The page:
Joe Hall catches up with London-formed firm ahead of this year’s Rugby World Cup
For years, it was a humiliating ritual many a sport fan would suffer. Ticketless and desperate, your only hope of getting a cherished seat for the match was a shifty-eyed bloke near the stadium asking you to give up a week’s wage in return.
But at this year’s Rugby World Cup, secondary ticket website viagogo hopes to offer an alternative.
Since launching nearly a decade ago in London, viagogo has grown into the world’s largest ticket marketplace, offering consumers in more than 60 countries the chance to buy and sell tickets to the world’s most indemand sport and entertainment events.
The frenzied nature of fanatical followers can often send those prices spiraling to headline-grabbing levels, not least for the forthcoming Rugby World Cup where tickets posted for four-figure prices tested the commitment of disappointed fans left empty handed by the official ballot.
“Rugby fans are coming to us as the only other way to get a ticket now is to pay a huge amount through the hospitality option,” says viagogo’s head of communications Oliver Wheeler, who insists the online marketplace remains one of the few remaining places fans can snag an affordable and secure deal.
“I think if you wanted to go to the final now and got hospitality tickets they range from something like £3,500 to £5,500,” Wheeler told City A.M.
“What comes with that bundle is quite often tickets to other games that you may or may not be able to attend and some kind of catering option, whereas if you wanted to buy a ticket through us it’s a smidge over £1,000.
“So you can pay your £3,500 and get your final tickets and a prawn sandwich or you can come to us and pay £1,200 – and that’s why people use our service. The average ticket price for the Rugby World Cup [on viagogo] at the moment is £270.”
And it’s not just individual consumers who viagogo say are increasingly seeing a benefit in the platform. In 2013 the company signed a three year deal with the Scottish Rugby Union, its first ever official partnership with a governing body in sport.
The Scottish Rugby Union, which had been searching for an official platform for its supporters to buy and sell tickets, extended the deal last November when its director of commercial operations Dominic McKay described the first year of its partnership as “extremely beneficial” to fans.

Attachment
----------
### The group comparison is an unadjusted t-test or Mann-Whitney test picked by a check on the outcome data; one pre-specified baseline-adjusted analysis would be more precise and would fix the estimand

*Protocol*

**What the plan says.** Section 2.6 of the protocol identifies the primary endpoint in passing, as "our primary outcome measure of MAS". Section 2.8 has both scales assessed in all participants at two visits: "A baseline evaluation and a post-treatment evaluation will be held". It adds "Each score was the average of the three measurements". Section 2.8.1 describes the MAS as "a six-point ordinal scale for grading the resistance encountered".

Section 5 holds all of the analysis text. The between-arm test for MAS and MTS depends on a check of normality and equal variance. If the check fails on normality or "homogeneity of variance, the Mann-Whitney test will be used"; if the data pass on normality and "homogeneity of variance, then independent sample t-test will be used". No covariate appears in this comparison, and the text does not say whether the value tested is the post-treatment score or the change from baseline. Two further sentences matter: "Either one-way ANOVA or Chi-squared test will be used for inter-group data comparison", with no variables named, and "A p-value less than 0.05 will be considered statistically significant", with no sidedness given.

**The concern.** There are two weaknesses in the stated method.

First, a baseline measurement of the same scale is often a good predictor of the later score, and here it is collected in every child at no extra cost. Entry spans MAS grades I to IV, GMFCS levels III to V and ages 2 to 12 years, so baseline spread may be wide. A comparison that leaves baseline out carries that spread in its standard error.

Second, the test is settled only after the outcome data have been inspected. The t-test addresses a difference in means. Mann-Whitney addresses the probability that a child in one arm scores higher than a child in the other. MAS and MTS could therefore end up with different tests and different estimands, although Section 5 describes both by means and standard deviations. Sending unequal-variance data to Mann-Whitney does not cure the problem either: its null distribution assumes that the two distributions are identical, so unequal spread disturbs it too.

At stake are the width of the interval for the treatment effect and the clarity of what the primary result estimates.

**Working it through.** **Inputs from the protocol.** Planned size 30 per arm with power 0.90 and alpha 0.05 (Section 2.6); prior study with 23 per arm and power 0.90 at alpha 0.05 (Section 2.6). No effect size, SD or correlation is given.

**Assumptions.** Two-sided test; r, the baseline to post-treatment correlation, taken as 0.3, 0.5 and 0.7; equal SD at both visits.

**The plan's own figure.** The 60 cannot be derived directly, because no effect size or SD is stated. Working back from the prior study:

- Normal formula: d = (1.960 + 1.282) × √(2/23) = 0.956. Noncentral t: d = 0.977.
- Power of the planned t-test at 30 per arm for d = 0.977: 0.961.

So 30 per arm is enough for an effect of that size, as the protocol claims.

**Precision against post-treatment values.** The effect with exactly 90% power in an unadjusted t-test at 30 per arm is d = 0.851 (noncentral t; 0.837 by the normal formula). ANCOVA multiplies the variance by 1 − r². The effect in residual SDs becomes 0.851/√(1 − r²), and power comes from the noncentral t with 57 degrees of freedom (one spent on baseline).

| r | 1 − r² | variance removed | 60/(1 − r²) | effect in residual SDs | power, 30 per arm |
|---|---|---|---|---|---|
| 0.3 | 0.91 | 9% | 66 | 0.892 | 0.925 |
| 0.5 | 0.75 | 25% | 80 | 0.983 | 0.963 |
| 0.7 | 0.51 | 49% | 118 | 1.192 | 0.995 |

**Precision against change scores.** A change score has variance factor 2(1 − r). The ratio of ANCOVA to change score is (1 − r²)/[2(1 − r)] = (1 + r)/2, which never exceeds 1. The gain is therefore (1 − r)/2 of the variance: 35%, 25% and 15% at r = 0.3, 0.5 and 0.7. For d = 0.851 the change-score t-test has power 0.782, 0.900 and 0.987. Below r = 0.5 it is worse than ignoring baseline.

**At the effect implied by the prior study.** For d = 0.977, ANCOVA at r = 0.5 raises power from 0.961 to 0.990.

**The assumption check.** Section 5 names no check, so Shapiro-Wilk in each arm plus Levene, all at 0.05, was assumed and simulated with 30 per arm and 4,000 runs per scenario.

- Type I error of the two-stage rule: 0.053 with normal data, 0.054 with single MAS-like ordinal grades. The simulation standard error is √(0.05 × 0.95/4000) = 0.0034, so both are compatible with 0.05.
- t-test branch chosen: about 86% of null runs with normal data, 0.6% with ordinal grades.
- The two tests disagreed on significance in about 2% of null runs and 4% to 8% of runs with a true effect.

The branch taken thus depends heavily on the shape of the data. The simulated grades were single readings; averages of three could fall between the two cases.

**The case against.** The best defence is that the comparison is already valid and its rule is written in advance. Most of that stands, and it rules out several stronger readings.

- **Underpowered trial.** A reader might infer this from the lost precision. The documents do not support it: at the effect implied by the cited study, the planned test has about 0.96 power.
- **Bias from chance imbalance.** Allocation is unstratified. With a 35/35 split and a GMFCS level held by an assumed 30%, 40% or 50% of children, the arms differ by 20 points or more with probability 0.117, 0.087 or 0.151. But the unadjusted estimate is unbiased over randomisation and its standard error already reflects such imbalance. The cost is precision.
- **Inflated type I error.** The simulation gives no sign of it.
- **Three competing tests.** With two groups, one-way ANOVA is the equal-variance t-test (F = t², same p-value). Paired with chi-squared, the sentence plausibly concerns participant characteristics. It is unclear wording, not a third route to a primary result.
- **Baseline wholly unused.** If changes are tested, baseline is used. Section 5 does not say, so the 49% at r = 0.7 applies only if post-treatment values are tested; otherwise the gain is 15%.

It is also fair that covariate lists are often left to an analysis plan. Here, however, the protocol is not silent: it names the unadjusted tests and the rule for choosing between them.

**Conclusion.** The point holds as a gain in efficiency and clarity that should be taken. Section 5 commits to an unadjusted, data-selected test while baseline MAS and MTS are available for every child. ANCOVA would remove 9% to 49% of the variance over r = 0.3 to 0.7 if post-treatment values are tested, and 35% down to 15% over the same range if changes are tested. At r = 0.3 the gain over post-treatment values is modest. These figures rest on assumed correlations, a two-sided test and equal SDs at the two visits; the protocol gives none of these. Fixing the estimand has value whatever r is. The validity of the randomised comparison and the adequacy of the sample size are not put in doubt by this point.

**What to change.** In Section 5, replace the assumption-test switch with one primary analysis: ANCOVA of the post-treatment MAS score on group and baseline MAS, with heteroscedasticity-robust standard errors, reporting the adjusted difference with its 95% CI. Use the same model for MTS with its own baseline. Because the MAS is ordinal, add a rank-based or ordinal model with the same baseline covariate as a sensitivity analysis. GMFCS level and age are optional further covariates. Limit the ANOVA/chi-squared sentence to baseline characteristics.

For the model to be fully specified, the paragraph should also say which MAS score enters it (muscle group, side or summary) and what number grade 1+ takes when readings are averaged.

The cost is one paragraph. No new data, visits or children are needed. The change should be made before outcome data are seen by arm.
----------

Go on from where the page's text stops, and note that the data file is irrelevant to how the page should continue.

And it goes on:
Using its global international presence, viagogo has sold Murrayfield tickets to Scottish expats as far afield as Singapore, Malaysia, Bulgaria, Bermuda and Japan.
Head of business development at viagogo Steve Roest says ticket fraud has been “virtually eradicated” at Scotland games where there are “virtually no issues at the gate anymore”. It was a similar story at this year’s Hong Kong Sevens, he says, following the partnership struck with the Hong Kong Rugby Football Union (HKRFU) last year.
“The HKRFU chief executive is on record as saying that we have reduced the number of dodgy unauthorized websites selling tickets and the major problem of people on the street being hassled by hustlers outside the front of the stadium,” said Roest. “We have had a significant impact and it’s just year one.
“Anecdotally, we know that the union itself received a huge number of recommendations and emails of thanks for introducing this service and the positive results that it had.”
Yet viagogo’s relationship with rugby has not always been so cosy. England’s Rugby Football Union (RFU) in particular has taken umbrage with customers paying above face value for Twickenham tickets and a recent amendment to the Consumer Rights Bill allowing organisations to cancel tickets for their events they believe are being sold at vastly inflated prices was heralded as a victory for the RFU.
Yet viagogo also sounded equally happy with legislation which it says shares its similar goal of reducing fraud.
“We’d actually been working with the government for about a year prior to those regulations coming into force,” says Wheeler.
“So far we’re encouraged that the government’s been very clear on its position: to improve the websites to allow people to make an informed choice, that prices should be set by supply and demand in the secondary ticketing market, and that legislation needs to be proven to be fair to cancel a ticket that was resold and not just because you want to cancel it.
“I think it was [Tory peer] Baroness Neville Rolfe who said they would take a dim view of any rights owners abusing the new regulations.”
With ticket prices expected to keep rising until England kick off the tournament against Fiji in 67 days’ time, that could soon be put to the test.